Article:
Student Loan Debt has me Seeing Black and Red

Female college graduate climbing the stairs with a ball and chain around her ankle.

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What is the cause of the student loan debt problem and is there a solution?

The total amount of outstanding student loan debt is a number often thrown around—a staggering 1.6 trillion dollars. It’s just 2 digits and a decimal point, but in reality, it’s a much larger number with huge ramifications and it’s making us see red!

Can you imagine having to write a check for:

1 Trillion     6 Hundred Billion    Dollars

Or $1,600,000,000,000.00

RELATED VIDEO: Be sure to watch the video at the bottom of this page where we interview Jocelyn – a college graduate who earned more than $100,000 in scholarships. She graduated Debt-Free from a prestigious business school.

The Scholarship System with Jocelyn

A red corvette sitting at a 45 degree angle to the camera.
Black Mini van from Toyota
Black Corvette stingray by Chevrolet.

Breaking Student Loan Debt down:

There are 43 million students who currently owe money for student loans.

Divide 1.6 billion by 43 million and you get an average of $37,209 per student. Of course some borrowed much less – like a friend of ours, Anna. She borrowed a couple of thousand dollars her first year of college, then decided to do things differently. She worked hard all summer, paid off the debt and then applied for a job as an RA.

Bingo, free room and board. Because of good grades her tuition was covered. She just graduated – debt free . . . with a positive net worth — in the black!

Unfortunately (or fortunately for her), she can’t be counted in the 1.6 trillion dollars of debt. And she can’t even be counted in the average, but there are some students who worked hard and worked smart to pay for school, and in the end graduated with a couple of thousand dollars in debt.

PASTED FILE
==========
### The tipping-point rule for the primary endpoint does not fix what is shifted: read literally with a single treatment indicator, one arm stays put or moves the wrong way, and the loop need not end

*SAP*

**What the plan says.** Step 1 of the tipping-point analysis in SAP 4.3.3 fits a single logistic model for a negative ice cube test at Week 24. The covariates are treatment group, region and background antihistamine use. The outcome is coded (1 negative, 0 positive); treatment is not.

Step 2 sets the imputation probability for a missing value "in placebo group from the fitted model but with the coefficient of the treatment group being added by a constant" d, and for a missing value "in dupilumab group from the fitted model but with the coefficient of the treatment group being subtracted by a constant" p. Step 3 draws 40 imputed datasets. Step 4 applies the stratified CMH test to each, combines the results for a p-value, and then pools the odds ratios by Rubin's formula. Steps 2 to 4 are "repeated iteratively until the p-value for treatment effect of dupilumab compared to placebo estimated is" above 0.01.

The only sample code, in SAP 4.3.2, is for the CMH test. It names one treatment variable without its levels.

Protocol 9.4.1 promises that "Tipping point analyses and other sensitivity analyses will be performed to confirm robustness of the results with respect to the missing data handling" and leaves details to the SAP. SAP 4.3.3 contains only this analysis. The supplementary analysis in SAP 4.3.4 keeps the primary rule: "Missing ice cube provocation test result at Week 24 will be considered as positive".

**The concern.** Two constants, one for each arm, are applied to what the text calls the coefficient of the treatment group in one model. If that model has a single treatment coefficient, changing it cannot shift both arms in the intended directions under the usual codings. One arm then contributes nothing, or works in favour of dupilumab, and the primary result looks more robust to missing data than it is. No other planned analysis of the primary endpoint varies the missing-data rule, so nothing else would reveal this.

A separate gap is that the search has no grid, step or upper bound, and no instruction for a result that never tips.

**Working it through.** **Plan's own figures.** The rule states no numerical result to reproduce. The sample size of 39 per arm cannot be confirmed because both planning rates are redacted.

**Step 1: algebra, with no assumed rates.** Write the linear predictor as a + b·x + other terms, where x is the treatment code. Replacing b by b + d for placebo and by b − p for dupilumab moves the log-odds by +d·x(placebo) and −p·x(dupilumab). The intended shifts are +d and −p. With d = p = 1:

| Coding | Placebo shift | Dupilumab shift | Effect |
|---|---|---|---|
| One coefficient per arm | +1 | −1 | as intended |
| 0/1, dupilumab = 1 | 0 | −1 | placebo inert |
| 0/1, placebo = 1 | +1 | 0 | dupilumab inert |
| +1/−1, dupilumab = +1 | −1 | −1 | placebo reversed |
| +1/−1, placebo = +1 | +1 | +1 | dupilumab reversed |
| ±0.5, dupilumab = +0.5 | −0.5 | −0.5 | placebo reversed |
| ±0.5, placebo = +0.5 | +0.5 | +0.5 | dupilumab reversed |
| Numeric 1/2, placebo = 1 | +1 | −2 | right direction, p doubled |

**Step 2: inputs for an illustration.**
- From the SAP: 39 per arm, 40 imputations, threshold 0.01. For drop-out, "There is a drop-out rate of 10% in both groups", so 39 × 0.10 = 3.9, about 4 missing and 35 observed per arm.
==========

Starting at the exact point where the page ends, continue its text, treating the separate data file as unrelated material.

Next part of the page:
Good for them.

Bad for the average.

For everyone who graduates with $2000 debt that means that someone else (who wants to keep the statistics correct) would have chosen to borrow $63,000. We know. It’s not really that way. But when you look at statistics sometimes you just think irrational thoughts.

Okay enough with the average amount owed. Let’s get to the point of this blog.

Student Loan Interest

The cost of borrowed money. The little charge that has huge ramifications if you continue to pay it year after year  after year. We haven’t heard anyone mention how much interest is being paid each year on that 1.6 trillion dollars in debt. And honestly, there’s just no way to know exactly what that amount is, but we can do some calculations.

Let’s be generous and estimate an average of 4 percent interest.

We know some are paying much more and some may be paying a little less. But for arguments sake let’s just go with 4 percent.

$1,600,000,000,000.00 x .04= $64,000,000,000

Check my math—is it correct? Because if it is, I came up with $64 BILLION in interest being paid each and every year.